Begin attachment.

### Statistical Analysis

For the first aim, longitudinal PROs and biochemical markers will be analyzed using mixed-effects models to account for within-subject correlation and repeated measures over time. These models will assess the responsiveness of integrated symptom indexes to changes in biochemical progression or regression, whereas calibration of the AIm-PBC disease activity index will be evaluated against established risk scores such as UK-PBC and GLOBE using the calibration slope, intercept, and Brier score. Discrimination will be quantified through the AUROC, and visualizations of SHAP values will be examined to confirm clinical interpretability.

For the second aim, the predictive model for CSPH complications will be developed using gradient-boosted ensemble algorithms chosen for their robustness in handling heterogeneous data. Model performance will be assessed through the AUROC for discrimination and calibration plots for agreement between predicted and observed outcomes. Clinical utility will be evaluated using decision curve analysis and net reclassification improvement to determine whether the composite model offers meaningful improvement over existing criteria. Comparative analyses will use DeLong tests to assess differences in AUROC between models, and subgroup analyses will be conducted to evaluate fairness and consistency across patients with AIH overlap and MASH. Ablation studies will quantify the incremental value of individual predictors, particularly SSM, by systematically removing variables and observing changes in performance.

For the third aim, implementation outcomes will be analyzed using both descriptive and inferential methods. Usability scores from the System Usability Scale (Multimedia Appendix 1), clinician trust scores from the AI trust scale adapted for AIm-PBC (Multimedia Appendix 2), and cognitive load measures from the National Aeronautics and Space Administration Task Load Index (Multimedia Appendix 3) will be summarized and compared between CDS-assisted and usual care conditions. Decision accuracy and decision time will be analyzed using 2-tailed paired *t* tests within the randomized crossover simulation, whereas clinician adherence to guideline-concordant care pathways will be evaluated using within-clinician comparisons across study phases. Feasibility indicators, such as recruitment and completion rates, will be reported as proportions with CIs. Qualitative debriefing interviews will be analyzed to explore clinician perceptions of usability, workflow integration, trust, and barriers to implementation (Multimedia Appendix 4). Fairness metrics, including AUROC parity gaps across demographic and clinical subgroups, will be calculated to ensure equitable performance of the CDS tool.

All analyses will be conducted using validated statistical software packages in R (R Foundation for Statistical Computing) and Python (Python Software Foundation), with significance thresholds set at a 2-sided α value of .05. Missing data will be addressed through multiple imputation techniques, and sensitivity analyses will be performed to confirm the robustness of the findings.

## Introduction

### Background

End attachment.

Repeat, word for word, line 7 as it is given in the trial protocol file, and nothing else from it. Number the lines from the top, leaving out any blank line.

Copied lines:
### Background